Summary: This is the third in a series of sermons based on Paul’s letter to Timothy as a guide to how the church should behave. This message explores the generation gap in churches.
Tomorrow is the birthday of my lovely wife of 16 years. A difficult time in the Monck household as Debbie rapidly approaches the big 4-0.
Reminds me of the story where Johnny asked his grandmother how old she was, and she said, "I’m 39 and holding." Johnny thought about that for a minute, then asked, "How old will you be if you let go?"
She will be a young 38, and of course, I’m not far behind. On top of that, Jamie is starting middle school. We are the parents of a middle schooler. That is a bit mind boggling.
We are both reaching that point in our lives where we have lived outside of our parent’s home longer than we lived in our parent’s home. And we are reaching that mid-life point where instead of being the young ones in the crowd, there are usually about as many people younger than us as there are older than us.
The other day I came across these, “You Know You’ve Been out of College Too Long When . . .” statements. All of you post-collegians ready for this?
Your potted plants stay alive.
6:00 a.m. is when you get up, not when you go to sleep.
You hear your favorite song on the elevator at work.
You carry an umbrella.
You watch the Weather Channel.
You go from 130 days of vacation time to 5.
You’re the one calling the police because those kids next door don’t know how to turn down the stereo.
Sleeping on the couch is a no-no.
MTV News is no longer your primary source of information.
You actually eat breakfast foods at breakfast time.
Grocery lists have more on them than macaroni & cheese, Diet Coke, and Ho-Ho’s.
Let’s take a survey this morning. If you are over 40, stand up (pause). Okay, you may be seated. How about if you are under 40, stand up. We still get to stand Deb, for another year or two. But we are pretty much nearing the middle of the pack.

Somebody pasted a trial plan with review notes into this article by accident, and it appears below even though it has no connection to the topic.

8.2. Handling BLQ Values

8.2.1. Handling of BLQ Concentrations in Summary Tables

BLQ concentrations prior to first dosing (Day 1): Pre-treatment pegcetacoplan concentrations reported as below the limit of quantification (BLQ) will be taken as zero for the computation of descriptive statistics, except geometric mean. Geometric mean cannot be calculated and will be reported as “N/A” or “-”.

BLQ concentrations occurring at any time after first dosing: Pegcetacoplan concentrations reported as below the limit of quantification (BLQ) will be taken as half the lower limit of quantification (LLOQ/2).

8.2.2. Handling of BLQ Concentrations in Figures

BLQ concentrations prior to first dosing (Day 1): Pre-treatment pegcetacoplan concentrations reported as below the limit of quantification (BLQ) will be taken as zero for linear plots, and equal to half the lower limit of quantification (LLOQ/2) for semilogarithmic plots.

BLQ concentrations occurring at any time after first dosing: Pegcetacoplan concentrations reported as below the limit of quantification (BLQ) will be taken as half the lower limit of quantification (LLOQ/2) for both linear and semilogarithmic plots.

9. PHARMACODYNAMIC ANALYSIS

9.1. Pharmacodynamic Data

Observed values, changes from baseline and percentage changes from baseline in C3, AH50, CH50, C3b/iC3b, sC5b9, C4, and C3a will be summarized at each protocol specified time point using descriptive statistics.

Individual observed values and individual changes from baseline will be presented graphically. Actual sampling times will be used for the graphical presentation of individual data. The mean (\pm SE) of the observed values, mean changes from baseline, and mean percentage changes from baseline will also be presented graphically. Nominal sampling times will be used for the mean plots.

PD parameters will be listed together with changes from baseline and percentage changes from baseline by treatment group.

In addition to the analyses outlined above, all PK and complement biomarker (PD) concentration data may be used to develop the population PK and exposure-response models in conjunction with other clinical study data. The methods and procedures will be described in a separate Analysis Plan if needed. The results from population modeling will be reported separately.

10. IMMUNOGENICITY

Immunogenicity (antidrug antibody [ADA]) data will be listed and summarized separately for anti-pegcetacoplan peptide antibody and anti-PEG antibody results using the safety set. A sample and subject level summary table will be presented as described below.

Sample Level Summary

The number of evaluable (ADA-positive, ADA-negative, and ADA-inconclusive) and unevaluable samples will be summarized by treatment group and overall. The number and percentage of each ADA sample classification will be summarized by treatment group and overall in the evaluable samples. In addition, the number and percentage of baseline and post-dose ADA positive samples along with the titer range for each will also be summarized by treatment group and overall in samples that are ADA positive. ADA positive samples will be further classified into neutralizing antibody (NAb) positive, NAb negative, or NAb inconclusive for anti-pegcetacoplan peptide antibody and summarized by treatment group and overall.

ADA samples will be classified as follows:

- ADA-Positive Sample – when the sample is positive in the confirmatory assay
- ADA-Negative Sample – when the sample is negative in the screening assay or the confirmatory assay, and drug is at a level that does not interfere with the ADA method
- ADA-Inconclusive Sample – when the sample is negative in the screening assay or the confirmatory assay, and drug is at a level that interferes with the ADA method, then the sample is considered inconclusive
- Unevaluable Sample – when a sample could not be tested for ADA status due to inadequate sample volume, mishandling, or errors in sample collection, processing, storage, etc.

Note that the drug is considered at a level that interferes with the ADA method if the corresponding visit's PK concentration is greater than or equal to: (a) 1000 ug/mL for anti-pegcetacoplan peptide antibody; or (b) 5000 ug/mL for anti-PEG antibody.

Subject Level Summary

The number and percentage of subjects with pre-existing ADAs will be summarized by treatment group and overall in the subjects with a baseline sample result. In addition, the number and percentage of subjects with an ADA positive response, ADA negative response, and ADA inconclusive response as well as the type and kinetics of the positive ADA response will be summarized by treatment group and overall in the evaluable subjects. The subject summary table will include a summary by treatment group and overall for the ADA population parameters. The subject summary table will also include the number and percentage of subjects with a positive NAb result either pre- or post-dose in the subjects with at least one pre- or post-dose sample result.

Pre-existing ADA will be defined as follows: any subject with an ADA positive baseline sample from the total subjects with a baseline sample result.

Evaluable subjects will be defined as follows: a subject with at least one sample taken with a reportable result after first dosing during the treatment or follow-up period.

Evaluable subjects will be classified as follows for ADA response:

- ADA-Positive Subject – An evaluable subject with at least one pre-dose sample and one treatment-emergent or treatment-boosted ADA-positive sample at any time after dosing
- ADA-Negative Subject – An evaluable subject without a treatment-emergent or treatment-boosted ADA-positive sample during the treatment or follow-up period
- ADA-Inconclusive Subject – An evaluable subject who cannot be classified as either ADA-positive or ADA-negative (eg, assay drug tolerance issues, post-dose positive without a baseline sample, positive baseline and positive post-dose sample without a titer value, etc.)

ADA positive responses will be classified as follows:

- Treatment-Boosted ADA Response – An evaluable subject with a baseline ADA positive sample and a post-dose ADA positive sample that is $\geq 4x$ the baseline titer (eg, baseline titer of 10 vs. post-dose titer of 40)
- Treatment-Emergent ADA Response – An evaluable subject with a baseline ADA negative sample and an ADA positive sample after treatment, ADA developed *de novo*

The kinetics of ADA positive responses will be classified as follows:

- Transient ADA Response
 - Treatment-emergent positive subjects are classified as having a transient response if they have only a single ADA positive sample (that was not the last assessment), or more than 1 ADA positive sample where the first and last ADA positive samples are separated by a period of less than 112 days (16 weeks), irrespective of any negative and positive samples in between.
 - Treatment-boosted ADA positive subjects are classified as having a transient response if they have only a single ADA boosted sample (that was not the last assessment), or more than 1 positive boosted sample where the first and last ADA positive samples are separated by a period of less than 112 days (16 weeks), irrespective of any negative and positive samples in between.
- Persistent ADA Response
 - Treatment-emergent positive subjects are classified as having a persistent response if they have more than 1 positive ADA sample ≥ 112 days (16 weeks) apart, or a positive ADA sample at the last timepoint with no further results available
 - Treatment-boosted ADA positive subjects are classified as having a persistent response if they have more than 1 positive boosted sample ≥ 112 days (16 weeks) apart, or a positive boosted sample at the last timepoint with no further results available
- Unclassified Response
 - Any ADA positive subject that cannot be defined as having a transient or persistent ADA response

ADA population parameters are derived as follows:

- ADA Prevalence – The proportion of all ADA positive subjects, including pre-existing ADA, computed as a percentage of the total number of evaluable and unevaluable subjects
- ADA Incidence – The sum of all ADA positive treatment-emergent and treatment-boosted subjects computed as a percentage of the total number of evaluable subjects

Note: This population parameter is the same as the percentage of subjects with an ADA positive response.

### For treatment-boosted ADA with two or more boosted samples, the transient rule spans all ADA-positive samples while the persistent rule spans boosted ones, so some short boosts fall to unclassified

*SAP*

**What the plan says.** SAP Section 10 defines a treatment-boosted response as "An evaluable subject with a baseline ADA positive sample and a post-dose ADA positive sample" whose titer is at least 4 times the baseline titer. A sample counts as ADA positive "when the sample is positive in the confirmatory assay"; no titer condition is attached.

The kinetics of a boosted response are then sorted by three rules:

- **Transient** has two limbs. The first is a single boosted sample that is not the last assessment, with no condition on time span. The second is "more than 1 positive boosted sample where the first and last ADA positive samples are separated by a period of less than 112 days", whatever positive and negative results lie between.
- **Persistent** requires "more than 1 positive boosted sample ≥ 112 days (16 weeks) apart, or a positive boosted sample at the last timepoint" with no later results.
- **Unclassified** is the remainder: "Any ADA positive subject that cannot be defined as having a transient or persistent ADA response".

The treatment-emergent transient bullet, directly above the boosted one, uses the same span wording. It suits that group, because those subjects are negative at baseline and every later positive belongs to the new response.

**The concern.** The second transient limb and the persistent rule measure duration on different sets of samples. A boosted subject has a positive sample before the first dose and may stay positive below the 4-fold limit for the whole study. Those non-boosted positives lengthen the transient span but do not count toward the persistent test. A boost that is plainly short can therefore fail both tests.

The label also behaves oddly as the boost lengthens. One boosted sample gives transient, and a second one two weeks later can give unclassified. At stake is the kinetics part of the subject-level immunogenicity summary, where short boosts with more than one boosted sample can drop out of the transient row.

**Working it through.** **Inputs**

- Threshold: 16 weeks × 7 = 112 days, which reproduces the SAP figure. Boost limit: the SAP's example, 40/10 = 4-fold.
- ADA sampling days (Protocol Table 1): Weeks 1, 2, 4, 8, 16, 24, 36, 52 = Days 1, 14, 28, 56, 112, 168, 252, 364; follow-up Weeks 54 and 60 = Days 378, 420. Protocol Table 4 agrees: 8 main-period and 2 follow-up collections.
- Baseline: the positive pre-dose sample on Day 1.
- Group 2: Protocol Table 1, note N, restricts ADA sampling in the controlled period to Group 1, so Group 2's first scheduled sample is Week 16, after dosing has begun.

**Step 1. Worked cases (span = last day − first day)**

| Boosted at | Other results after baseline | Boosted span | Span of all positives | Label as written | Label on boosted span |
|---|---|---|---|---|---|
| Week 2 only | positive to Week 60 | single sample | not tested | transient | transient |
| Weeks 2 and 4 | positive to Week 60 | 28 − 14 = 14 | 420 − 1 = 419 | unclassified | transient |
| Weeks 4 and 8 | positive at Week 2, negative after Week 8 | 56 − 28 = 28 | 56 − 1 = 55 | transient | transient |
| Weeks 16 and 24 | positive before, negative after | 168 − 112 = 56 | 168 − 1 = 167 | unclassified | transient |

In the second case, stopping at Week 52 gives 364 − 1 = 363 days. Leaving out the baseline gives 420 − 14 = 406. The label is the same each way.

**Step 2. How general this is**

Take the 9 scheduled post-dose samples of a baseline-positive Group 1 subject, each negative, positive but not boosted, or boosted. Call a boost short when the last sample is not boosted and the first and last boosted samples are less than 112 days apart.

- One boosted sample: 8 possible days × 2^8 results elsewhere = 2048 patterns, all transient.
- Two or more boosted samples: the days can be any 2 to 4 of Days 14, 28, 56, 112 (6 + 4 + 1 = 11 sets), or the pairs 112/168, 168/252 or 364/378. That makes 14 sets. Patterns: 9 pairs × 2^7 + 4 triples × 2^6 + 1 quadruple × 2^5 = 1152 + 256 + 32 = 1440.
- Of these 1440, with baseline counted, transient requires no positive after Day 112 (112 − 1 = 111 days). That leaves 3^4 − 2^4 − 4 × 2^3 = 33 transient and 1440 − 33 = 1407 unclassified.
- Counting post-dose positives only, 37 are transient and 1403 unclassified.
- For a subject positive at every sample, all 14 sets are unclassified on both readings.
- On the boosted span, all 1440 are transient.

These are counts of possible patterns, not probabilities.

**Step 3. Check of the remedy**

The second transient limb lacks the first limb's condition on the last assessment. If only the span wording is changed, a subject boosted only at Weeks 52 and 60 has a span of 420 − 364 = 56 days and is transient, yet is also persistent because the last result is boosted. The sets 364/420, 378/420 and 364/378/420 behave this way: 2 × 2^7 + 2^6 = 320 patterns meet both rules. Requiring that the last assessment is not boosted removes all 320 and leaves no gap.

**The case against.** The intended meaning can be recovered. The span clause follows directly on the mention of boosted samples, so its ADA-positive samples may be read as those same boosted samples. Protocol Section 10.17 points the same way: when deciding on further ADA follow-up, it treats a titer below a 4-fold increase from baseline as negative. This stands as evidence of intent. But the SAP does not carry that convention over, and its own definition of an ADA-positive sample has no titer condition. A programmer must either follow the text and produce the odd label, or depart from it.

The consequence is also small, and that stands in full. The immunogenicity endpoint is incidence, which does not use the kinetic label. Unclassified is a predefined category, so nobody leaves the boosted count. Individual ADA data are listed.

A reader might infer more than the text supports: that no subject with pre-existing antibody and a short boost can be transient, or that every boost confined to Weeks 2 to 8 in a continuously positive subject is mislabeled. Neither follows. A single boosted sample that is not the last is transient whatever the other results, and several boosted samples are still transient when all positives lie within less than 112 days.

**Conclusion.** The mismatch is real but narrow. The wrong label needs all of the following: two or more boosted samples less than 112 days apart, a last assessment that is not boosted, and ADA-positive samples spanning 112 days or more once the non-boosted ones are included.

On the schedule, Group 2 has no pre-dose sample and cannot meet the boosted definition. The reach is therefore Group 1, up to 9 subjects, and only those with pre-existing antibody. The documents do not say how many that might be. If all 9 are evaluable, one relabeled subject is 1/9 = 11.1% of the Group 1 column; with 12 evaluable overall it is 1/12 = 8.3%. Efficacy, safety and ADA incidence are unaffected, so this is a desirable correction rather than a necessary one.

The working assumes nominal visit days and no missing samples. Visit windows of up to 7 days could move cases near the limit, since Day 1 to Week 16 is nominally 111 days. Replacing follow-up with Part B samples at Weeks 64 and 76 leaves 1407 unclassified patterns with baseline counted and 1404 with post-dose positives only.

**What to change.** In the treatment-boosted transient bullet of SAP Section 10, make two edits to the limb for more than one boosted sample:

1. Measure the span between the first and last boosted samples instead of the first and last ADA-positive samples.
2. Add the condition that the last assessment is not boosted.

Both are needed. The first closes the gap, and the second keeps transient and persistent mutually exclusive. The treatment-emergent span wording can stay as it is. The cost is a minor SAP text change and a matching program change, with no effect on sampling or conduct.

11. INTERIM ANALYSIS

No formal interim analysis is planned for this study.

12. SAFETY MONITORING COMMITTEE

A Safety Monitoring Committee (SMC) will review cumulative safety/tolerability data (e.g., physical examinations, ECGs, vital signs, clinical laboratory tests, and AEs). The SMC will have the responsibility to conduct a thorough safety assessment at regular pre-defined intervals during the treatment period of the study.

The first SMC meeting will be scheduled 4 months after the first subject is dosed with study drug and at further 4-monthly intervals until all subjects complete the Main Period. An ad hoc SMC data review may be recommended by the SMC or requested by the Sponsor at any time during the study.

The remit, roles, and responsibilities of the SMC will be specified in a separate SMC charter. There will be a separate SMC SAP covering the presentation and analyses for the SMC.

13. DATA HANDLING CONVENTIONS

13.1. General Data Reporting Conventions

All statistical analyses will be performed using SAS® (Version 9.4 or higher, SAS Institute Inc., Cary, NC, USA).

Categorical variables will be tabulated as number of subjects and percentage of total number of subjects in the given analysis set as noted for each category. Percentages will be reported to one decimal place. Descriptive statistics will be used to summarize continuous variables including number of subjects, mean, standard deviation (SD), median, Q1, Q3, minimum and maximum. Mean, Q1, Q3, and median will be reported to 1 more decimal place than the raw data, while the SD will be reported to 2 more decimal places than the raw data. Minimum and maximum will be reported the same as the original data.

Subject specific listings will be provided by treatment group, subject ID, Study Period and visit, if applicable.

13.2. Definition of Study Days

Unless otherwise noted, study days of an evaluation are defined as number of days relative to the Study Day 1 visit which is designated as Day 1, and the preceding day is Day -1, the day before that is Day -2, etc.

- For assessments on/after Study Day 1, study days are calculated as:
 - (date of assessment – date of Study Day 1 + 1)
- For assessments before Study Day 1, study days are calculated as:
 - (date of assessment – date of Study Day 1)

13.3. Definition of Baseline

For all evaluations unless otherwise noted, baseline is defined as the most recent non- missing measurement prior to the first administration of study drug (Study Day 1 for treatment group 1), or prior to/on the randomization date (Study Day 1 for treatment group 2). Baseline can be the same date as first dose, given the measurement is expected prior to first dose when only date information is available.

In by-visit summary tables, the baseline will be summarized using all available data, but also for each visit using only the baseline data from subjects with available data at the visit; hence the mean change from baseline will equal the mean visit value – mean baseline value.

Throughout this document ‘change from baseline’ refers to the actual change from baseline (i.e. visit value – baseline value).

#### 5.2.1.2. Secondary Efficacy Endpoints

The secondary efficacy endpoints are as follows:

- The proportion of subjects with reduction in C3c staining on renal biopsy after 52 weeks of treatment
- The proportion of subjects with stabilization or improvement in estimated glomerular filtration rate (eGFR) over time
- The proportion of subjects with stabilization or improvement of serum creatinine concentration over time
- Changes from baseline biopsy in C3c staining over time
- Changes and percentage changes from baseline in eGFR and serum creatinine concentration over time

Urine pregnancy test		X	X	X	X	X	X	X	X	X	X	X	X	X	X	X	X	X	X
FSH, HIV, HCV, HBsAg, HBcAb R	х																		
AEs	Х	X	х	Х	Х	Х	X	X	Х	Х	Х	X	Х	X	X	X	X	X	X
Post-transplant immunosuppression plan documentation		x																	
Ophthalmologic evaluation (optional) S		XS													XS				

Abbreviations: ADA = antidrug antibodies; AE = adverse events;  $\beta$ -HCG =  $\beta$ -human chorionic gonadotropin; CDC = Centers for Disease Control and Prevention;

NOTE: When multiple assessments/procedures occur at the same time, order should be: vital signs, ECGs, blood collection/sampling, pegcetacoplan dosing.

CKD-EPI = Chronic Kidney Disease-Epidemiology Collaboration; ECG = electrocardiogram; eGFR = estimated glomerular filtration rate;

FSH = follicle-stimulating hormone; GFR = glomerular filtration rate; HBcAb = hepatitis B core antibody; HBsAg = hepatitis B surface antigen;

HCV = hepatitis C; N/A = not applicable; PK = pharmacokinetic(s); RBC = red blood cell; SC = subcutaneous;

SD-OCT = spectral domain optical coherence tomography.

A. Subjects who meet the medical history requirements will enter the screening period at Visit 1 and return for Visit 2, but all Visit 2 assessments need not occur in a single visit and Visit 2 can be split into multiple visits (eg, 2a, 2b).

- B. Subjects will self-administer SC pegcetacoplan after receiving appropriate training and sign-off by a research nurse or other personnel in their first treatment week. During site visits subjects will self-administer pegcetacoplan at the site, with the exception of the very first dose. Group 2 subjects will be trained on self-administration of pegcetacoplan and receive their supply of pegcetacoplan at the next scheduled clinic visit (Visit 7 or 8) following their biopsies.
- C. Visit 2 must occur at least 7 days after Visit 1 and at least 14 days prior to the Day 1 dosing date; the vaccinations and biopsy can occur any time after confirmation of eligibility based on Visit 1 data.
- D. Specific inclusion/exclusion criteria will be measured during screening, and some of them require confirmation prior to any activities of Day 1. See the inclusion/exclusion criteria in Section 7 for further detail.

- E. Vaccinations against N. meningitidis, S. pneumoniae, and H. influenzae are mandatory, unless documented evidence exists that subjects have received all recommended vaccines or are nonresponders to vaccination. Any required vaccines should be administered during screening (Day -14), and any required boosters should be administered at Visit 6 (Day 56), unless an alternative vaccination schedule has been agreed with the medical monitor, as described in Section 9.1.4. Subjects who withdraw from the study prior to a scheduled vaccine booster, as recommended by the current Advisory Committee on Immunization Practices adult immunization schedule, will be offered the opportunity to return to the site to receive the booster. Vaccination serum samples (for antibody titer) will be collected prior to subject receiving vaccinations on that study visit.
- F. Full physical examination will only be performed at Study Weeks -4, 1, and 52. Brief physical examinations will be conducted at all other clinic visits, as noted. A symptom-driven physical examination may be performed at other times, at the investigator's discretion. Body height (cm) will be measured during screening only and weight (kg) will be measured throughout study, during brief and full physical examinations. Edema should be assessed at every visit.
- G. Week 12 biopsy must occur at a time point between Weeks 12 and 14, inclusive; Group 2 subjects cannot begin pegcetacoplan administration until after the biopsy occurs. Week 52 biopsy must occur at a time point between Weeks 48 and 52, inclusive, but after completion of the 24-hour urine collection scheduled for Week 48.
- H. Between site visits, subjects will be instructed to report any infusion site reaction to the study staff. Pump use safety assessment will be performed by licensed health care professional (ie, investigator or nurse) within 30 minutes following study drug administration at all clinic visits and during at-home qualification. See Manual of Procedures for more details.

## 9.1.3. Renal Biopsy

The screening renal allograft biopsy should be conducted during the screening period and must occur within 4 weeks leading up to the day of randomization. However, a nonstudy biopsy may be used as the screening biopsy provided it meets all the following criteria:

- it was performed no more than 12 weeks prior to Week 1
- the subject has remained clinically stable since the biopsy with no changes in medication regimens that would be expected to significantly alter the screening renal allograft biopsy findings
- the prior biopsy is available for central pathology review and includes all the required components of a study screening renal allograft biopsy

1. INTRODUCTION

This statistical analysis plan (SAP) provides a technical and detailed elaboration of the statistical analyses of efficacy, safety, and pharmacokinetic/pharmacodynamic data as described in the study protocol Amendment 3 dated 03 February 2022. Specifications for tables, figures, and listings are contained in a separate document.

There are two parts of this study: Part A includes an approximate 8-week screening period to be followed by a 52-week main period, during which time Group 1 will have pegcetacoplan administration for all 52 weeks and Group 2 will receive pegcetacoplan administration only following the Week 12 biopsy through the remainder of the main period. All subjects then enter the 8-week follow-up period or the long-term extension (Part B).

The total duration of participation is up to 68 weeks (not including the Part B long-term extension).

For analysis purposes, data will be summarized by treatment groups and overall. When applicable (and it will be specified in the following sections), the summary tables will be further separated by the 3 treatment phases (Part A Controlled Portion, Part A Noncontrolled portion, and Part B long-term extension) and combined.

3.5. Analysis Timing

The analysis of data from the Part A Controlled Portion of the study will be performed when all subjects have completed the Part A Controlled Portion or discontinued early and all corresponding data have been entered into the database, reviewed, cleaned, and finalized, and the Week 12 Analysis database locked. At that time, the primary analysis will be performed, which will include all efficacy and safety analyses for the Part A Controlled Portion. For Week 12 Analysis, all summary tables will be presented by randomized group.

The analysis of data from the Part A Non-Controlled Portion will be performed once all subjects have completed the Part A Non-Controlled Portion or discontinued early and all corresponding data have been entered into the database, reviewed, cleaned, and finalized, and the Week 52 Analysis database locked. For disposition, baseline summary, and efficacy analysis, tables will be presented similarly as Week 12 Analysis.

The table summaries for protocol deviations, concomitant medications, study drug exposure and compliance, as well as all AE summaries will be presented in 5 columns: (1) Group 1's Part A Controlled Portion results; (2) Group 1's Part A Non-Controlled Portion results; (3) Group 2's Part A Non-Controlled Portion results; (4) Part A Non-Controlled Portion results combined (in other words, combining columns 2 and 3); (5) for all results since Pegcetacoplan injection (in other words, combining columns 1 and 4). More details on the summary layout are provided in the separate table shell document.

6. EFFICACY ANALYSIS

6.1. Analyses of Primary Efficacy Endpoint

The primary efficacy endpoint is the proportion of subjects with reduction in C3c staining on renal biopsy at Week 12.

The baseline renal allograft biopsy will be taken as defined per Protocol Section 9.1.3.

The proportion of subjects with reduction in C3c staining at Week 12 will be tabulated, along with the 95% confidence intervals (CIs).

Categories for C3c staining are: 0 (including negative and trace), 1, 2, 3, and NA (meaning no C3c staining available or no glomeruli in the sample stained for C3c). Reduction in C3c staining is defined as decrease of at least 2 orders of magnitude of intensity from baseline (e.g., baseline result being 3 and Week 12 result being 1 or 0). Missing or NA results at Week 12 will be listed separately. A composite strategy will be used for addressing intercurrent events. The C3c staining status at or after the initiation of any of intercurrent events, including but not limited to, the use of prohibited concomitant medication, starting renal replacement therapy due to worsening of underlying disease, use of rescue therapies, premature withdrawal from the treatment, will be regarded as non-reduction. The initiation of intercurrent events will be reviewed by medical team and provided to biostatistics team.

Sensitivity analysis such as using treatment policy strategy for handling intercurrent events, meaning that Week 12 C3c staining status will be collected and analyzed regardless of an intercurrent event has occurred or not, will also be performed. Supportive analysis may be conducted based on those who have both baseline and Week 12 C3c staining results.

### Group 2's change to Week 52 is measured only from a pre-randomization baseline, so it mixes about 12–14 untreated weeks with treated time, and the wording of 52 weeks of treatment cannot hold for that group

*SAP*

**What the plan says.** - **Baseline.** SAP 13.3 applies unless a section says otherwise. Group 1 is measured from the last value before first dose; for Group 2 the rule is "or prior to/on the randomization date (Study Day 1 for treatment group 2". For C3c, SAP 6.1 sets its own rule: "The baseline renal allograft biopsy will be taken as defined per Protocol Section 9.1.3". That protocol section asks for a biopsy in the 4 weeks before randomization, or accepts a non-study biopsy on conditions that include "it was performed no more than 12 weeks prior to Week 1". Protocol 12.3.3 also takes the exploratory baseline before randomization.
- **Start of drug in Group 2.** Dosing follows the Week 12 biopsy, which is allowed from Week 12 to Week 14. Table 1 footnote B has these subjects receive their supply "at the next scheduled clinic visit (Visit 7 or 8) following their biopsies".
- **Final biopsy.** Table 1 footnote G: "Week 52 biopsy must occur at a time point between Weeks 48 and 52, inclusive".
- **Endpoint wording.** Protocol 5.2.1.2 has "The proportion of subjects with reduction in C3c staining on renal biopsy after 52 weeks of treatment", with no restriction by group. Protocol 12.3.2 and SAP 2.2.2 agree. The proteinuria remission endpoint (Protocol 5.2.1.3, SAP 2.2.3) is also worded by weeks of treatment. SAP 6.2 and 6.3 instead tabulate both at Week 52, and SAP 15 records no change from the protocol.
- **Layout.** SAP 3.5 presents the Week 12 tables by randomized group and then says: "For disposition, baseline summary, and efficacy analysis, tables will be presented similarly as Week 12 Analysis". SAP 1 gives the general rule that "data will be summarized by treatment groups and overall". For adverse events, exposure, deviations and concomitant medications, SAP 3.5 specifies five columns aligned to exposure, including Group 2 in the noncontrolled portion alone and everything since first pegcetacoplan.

As an early birthday gift for Debbie, let me provide some insights on aging that might help you as you celebrate your birthday, and might help others of us as we gracefully grow older.
Some insights on aging from some veterans of aging –
"I feel like my body has gotten totally out of shape, so I got my doctor’s permission to join a fitness club and start exercising. I decided to take an aerobics class for seniors. I bent, twisted, gyrated, jumped up and down, and perspired for an hour. But, by the time I got my leotards on, the class was over."
Reporters interviewing a 104-year-old woman asked, "What do you think is the best thing about being 104?" She replied, "No peer pressure."
Another senior provided this encouraging insight. "The nice thing about being senile is you can hide your own Easter eggs."
One provided this insight. "My memory’s not as sharp as it used to be. Also, my memory’s not as sharp as it used to be."
And we have all run into a few of these. "I’ve sure gotten old! I’ve had two bypass surgeries, a hip replacement, and new knees. Fought prostate cancer and diabetes. I’m half blind, can’t hear anything quieter than a jet engine, take 40 different medications that make me dizzy, winded, and subject to blackouts. Have bouts with dementia. Have poor circulation; hardly feel my hands and feet anymore. Can’t remember if I’m 85 or 92. Have lost all my friends. But, thank the Lord; I still have my driver’s license."
Well, if you have a hard time laughing at those, this message may be for you. Or if you laugh at those with a little too much entertainment and vengeance, this message also might be for you.
You see, the more you read the Bible, the more you realize that often the struggles and challenges we face today, have existed as long as there has been a record of human life. One such struggle and challenge is that every generation throughout human history has struggled with its own version of the generation gap between the young and the old.
It seems like every generation thinks that the next generation is worse than its own. Older people can tend to look at younger people with suspicion and concern. Younger people look differently, they dress differently, they embrace new technologies, and they’re filled with dreams and new ideas.
And younger people pick up on this; they feel as if older people don’t take them seriously. Younger people fear older people will always look at them as kids, even after they reach adulthood. I can’t begin to list the number of things that I have had said to me as a pastor, that I know would never have been said to a pastor that was 50, or 60 years old. Or at least one that looked older than Opie.